The Nightstand (March 4-10)

The Nightstand (March 4-10)

Mitt Romney and the Politics of Passing (Stuart Parker, By Common Consent)– There’s a lot of merit in the thesis, but I am not without a couple of quibbles, some of those noted by others in the comments.  The constant struggle between Mormons and various Protestant and evangelical Christian groups over the label “Christian” seems to provide some evidence of the passing phenomenon.  American Mormons desperately want to “pass” as Christian, not because their faith and focus on Christ is lacking or insincere, but because Christians in the US have a special and superior status to any other faith.  They are the quintessential middle- and upper-class Americans.  Also, Parker looks like he has a fascinating dissertation on Mormon historiography (?) about to be published by Greg Kofford.  Can’t wait.

Our Corrupt Politics: It’s Not All Money (Ezra Klein, NYRB)

NPR Ethics Handbook Targets False Balance (Jay Rosen, Climate Progress)– A couple of nights ago, on Super Tuesday, I tuned into a cable news channel to see election results for the limit of my tolerance, which appears to be about five minutes.  But the five minutes was very illuminating.  A reporter, on location at the local headquarters of one of the candidates, devoted his segment to reading a summary of the talking points that the candidate would be giving later in his victory speech, based on a list given to him by the campaign.  This is one of the phenomena that some refer to as the stenographer model of modern media– they are just reporting to you what the Important Person (TM) says, without any context or judgment.  Thankfully, it appears that NPR is moving away from such a role and towards a more truth-seeking and honest approach.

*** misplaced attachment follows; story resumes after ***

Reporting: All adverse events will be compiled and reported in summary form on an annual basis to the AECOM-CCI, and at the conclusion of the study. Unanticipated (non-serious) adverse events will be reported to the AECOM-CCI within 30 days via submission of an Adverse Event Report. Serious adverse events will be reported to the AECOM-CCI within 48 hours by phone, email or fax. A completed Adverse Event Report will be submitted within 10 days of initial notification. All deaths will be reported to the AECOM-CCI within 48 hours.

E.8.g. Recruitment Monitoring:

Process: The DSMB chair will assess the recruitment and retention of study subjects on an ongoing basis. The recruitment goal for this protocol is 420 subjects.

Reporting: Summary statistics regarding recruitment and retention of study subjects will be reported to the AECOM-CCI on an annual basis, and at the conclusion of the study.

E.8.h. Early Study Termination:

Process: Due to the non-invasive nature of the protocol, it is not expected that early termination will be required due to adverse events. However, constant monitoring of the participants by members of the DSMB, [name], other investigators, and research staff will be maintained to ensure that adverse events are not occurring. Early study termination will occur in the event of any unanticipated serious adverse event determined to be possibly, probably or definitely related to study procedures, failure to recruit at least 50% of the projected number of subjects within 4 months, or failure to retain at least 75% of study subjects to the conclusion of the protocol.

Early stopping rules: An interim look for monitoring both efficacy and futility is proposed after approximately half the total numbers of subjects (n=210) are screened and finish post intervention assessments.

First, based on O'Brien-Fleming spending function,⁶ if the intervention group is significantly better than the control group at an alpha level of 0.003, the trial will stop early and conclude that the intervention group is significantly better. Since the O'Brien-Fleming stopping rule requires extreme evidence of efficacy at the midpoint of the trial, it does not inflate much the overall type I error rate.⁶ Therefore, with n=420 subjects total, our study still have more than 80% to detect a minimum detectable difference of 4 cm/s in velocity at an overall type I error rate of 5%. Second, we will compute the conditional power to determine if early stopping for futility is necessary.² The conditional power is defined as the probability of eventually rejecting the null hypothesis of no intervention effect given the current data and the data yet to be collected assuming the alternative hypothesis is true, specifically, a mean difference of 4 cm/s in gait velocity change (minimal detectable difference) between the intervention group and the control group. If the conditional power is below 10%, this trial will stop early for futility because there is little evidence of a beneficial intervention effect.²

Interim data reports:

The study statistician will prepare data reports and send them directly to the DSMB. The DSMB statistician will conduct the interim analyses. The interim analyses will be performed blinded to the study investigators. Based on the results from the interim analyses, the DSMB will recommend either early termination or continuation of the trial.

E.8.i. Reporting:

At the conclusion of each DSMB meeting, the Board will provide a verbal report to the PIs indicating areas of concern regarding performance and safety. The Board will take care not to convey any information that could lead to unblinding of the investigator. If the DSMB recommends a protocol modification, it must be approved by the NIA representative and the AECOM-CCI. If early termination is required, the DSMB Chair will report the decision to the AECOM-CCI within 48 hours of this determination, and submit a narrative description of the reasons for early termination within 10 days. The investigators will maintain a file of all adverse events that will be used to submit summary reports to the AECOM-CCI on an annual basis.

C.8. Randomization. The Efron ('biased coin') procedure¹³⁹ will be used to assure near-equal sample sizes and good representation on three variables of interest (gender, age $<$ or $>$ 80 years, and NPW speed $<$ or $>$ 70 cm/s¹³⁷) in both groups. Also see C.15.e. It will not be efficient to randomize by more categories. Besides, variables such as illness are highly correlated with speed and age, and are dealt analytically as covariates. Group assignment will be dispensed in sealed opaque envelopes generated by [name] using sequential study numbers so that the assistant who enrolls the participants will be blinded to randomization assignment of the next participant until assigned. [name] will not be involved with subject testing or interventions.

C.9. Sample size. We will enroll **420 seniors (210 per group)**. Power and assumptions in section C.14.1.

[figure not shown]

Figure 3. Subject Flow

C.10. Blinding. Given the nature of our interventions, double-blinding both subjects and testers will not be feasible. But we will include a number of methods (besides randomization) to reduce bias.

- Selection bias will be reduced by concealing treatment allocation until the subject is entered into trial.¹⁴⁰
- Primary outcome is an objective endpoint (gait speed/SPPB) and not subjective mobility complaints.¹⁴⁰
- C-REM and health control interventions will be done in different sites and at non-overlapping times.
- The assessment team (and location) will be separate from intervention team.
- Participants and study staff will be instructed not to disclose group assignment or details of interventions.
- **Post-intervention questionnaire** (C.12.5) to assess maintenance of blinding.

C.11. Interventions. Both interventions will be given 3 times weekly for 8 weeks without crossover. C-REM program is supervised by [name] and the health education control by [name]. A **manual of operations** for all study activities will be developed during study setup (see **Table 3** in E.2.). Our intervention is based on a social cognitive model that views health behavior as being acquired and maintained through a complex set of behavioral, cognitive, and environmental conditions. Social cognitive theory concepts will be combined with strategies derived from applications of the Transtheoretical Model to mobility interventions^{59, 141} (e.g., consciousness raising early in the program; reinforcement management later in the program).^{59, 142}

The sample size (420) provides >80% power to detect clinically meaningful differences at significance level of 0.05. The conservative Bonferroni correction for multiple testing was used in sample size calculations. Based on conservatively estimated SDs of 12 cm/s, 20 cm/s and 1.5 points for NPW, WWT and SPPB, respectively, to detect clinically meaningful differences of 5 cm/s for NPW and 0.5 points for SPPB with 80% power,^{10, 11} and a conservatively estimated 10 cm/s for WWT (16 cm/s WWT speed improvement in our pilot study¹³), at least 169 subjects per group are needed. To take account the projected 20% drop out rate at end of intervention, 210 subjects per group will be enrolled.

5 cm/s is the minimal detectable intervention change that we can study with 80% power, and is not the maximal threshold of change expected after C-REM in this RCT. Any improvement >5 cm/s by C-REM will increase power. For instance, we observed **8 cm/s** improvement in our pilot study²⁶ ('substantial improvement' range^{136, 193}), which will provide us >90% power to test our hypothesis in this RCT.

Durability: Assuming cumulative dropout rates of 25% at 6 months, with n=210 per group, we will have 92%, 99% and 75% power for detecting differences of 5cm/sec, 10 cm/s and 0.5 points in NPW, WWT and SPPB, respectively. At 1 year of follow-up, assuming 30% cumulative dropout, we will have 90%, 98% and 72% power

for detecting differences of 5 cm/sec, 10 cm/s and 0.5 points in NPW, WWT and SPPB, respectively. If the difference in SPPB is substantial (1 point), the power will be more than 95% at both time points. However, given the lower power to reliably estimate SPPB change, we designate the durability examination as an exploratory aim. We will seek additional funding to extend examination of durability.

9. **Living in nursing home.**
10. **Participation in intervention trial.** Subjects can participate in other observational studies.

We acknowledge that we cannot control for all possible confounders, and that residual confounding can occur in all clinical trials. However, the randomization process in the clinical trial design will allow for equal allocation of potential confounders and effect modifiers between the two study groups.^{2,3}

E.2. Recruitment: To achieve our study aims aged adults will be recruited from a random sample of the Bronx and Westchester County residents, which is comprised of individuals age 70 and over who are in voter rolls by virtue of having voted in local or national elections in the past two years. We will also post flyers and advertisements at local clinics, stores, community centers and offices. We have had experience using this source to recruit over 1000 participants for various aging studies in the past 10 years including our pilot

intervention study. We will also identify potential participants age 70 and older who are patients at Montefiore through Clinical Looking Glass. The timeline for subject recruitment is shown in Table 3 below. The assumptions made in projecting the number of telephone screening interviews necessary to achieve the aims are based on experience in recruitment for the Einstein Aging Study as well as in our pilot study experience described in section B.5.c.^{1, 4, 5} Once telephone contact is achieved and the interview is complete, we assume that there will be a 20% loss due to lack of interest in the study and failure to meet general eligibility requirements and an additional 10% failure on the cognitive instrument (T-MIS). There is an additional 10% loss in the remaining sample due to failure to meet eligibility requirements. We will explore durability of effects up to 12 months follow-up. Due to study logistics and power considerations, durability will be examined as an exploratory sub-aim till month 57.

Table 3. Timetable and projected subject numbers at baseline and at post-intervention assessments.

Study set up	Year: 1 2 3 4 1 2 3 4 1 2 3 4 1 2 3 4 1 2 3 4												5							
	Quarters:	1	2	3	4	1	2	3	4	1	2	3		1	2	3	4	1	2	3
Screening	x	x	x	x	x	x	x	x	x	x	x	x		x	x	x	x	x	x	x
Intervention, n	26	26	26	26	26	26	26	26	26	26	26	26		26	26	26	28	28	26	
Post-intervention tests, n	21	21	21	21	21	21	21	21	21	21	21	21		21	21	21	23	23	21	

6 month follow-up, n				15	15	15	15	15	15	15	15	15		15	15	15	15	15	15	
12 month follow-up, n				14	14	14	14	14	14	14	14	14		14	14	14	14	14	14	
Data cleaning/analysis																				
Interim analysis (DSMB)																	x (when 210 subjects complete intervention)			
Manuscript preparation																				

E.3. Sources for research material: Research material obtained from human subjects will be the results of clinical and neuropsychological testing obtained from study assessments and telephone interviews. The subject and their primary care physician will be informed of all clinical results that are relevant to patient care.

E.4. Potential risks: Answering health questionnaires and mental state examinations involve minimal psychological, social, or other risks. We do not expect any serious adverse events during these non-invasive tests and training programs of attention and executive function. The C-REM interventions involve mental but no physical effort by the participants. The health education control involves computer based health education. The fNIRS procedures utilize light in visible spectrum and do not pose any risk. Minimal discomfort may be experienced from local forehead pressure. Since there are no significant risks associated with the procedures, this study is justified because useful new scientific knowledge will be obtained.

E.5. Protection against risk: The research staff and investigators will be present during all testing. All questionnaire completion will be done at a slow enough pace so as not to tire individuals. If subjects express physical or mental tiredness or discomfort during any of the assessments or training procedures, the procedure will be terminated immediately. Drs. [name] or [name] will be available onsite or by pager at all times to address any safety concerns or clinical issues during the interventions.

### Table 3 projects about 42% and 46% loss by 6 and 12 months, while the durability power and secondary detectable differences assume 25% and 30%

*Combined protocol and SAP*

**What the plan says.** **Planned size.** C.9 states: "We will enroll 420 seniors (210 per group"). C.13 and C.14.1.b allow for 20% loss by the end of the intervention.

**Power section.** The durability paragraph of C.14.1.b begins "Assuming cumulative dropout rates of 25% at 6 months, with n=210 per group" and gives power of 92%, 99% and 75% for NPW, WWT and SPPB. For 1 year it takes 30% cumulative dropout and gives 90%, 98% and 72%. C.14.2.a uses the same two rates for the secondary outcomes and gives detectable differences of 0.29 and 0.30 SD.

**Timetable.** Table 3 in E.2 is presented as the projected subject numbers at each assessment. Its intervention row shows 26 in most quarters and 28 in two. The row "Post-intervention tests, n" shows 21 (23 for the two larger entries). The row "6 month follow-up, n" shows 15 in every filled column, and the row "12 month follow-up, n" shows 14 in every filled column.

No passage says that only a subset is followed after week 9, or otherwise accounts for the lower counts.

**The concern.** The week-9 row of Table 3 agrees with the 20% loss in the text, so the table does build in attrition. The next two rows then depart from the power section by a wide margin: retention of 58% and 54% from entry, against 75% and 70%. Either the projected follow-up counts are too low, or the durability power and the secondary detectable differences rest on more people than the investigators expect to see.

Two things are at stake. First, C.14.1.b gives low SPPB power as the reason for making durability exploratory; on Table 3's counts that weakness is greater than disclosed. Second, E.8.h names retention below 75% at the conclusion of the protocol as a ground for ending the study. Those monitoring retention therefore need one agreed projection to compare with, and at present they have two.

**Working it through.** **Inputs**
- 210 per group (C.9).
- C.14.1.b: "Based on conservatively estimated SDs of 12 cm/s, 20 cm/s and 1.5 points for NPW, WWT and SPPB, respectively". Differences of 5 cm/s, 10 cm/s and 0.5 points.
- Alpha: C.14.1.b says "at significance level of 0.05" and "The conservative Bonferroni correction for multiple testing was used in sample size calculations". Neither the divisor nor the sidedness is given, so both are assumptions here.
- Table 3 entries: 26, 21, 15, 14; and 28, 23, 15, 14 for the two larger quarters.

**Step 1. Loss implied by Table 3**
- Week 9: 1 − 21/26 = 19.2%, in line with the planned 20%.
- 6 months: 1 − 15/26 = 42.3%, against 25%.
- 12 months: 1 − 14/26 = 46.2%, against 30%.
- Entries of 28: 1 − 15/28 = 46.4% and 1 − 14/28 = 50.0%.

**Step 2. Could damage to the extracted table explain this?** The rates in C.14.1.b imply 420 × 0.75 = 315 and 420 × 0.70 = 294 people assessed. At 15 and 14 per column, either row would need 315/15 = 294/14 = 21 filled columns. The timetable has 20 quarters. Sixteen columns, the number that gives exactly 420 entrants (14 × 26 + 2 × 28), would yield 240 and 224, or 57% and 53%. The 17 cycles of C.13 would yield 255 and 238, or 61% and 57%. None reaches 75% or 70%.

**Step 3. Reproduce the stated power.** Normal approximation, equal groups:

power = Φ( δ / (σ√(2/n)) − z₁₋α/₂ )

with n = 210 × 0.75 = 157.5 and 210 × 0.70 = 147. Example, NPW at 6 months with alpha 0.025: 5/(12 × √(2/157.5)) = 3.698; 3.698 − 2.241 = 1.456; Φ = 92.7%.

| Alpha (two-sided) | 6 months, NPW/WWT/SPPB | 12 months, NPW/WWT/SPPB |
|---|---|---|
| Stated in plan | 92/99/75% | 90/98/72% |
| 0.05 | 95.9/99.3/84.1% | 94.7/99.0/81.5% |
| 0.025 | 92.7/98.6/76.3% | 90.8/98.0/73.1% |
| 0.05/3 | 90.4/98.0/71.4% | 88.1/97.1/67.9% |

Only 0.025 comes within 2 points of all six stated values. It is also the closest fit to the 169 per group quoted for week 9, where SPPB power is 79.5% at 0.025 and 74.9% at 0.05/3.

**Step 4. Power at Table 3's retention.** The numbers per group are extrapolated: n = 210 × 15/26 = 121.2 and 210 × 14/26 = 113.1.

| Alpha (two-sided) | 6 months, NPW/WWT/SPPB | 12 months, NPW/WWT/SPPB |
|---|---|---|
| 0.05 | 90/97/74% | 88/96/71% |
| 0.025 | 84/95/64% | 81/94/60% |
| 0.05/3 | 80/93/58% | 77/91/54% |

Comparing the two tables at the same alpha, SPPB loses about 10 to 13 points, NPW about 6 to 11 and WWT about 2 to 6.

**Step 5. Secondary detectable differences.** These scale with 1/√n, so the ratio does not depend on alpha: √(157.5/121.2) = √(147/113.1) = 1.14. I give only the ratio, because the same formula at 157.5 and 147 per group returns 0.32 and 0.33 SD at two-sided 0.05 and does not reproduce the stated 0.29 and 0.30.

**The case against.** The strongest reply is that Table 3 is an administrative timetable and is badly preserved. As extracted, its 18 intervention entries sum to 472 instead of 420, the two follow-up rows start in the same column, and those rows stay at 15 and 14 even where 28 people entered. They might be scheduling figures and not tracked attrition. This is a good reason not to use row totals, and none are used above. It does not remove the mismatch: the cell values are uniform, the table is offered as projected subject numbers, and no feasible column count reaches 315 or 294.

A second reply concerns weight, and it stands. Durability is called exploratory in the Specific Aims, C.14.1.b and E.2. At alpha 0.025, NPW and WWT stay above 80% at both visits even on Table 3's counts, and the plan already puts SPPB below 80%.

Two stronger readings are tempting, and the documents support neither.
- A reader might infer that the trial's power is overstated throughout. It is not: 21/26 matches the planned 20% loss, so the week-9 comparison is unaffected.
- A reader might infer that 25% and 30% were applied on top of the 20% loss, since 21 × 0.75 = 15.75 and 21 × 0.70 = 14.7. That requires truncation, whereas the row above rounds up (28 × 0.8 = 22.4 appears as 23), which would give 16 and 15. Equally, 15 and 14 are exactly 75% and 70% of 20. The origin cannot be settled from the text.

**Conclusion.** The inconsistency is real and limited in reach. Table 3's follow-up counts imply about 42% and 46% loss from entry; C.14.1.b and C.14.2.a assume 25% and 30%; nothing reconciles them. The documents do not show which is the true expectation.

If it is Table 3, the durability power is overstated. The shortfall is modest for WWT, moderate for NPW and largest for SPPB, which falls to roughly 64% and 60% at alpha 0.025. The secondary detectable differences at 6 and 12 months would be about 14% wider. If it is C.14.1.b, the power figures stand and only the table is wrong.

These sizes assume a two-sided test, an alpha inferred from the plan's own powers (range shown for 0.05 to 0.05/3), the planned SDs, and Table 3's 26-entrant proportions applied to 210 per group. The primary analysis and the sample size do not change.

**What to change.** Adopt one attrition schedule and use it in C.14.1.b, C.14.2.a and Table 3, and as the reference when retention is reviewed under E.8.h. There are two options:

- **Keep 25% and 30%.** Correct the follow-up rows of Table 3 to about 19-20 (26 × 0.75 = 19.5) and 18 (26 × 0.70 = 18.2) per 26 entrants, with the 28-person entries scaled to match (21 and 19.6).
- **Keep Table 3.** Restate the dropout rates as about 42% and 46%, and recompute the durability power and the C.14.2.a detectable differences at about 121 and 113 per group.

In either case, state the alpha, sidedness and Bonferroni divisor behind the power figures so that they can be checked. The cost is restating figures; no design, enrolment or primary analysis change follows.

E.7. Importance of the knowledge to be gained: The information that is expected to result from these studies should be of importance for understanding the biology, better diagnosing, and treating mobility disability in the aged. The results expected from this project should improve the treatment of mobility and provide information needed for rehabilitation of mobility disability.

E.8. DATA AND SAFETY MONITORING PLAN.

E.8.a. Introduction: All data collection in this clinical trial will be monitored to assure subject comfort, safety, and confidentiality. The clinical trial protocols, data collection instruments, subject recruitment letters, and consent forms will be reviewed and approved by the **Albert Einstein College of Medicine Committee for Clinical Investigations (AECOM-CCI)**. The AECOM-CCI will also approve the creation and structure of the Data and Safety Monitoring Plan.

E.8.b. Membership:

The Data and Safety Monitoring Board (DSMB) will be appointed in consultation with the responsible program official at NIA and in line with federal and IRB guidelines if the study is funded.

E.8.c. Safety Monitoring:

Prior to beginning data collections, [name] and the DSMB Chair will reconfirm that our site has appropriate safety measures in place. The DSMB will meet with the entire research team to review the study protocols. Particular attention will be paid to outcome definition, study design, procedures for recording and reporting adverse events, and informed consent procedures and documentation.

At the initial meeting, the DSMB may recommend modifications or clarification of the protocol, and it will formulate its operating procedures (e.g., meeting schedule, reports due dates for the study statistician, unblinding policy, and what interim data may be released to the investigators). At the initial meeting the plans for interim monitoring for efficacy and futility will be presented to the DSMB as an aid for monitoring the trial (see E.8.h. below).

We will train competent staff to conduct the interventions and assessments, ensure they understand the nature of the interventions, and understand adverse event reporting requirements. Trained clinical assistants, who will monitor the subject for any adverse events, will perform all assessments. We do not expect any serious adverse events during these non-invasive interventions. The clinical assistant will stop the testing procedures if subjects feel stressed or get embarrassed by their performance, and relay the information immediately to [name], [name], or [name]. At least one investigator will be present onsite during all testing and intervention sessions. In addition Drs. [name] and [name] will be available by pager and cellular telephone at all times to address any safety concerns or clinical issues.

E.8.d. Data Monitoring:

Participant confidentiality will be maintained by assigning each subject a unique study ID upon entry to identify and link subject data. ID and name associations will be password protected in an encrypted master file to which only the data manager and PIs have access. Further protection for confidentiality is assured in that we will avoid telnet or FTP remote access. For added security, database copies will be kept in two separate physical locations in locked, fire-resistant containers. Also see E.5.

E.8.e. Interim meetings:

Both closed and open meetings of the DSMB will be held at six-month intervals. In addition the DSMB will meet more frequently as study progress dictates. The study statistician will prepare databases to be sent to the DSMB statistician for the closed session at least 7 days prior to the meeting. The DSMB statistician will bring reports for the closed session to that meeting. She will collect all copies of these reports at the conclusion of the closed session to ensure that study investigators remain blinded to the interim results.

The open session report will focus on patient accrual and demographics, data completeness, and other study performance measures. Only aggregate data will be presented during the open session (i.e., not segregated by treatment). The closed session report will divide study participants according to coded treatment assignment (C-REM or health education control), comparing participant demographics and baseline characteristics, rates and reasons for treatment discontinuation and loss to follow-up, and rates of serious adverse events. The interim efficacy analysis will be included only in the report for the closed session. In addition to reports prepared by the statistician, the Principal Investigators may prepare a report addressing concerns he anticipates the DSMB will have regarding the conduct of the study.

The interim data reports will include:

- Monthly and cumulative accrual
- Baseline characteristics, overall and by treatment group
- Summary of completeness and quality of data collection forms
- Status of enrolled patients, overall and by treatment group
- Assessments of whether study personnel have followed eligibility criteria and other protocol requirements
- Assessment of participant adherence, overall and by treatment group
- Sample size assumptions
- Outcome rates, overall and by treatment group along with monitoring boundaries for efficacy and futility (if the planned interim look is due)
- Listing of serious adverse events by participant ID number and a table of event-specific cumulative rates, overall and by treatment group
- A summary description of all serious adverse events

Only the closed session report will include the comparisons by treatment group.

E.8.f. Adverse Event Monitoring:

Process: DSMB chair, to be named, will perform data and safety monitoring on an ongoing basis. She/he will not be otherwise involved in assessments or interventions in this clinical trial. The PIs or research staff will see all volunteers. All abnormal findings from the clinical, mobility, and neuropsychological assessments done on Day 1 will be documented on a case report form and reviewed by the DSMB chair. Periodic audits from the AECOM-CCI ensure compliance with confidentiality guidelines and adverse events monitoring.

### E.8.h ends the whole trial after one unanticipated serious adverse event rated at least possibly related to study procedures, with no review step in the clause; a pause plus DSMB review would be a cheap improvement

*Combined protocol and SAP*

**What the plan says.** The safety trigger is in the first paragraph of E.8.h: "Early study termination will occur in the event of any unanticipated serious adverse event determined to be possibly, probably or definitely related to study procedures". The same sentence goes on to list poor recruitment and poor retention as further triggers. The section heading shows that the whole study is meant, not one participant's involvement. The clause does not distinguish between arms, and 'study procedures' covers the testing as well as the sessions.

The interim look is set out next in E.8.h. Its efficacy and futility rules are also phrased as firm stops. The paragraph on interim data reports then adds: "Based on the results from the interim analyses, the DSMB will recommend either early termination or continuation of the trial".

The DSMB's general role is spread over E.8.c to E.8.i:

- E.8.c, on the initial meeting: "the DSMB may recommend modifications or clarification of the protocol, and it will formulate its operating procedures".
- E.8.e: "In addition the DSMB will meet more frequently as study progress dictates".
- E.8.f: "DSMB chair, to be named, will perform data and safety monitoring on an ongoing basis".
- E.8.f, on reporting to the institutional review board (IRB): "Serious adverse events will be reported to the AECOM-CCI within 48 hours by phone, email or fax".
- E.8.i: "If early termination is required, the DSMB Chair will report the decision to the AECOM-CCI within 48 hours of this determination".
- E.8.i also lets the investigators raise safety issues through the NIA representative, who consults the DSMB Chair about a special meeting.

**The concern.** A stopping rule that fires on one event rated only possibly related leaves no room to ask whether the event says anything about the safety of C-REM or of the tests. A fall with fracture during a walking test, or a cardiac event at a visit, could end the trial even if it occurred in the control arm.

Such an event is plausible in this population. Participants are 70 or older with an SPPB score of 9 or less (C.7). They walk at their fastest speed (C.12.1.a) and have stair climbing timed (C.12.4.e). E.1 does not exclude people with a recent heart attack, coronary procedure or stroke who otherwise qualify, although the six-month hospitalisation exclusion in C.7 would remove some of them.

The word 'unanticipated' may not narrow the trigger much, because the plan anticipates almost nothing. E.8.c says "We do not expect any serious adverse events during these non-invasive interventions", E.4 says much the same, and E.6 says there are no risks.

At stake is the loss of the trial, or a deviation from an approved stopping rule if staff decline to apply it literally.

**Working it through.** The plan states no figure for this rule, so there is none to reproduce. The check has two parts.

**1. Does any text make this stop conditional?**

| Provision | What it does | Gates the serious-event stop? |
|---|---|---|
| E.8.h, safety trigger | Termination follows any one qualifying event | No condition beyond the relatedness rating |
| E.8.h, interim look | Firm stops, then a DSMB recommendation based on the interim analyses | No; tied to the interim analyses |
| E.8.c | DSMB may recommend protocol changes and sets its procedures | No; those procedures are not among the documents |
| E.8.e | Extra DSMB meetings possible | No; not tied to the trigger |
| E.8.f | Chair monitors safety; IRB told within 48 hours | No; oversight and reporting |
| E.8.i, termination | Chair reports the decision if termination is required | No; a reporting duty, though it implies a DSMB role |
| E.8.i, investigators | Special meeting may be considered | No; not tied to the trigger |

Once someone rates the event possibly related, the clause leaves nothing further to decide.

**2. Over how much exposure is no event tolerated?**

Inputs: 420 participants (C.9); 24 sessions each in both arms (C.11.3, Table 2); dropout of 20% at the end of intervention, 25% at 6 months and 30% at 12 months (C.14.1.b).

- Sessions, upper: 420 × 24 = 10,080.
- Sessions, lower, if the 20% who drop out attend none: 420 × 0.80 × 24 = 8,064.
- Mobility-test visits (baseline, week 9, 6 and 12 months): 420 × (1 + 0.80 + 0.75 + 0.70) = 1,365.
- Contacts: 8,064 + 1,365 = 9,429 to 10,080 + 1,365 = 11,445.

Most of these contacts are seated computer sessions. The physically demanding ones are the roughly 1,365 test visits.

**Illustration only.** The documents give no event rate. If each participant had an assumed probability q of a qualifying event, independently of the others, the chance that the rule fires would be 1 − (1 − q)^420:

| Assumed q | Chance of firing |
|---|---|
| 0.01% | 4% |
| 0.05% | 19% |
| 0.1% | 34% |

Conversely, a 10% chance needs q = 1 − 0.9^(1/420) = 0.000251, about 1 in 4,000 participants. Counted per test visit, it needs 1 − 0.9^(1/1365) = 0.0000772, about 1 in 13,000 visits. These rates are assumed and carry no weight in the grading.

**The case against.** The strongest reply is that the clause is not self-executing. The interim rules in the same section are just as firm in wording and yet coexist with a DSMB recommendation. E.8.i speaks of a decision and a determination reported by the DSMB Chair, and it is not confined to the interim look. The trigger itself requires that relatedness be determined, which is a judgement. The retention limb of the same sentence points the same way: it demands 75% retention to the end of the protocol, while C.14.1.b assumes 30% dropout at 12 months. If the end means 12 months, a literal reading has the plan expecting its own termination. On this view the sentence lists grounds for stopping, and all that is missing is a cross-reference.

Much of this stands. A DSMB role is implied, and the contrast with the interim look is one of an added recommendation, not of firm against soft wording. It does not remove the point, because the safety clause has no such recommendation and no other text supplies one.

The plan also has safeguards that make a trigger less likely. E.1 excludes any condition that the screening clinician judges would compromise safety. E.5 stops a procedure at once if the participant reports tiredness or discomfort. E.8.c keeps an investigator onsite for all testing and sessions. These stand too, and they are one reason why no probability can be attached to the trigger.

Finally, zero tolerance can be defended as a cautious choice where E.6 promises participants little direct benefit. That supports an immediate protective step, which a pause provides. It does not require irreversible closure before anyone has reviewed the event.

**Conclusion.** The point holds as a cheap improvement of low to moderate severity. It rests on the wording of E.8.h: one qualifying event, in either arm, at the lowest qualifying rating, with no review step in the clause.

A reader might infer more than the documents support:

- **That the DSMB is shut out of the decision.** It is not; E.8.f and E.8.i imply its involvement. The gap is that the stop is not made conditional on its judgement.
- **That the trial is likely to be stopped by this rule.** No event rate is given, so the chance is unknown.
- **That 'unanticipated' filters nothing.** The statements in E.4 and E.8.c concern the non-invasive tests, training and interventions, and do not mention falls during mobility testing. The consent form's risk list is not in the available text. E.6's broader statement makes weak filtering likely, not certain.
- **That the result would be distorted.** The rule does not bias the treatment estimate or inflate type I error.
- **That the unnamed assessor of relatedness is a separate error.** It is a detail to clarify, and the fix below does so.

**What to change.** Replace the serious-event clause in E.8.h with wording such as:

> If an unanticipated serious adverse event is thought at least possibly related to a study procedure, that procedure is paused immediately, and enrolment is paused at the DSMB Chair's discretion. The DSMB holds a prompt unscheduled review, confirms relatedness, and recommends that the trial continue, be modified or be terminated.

Threatened (David Remnick, The New Yorker)– A glimpse at some of the ugliness at the heart of the state and culture of Israel.

The Aspirin Strategy (William Saletan, Slate)

How to Fund an American Police State (Stephan Salisbury, The Nation)

On ‘Fixing the Moral Deficit’ (Fred Clark, Slacktivist)


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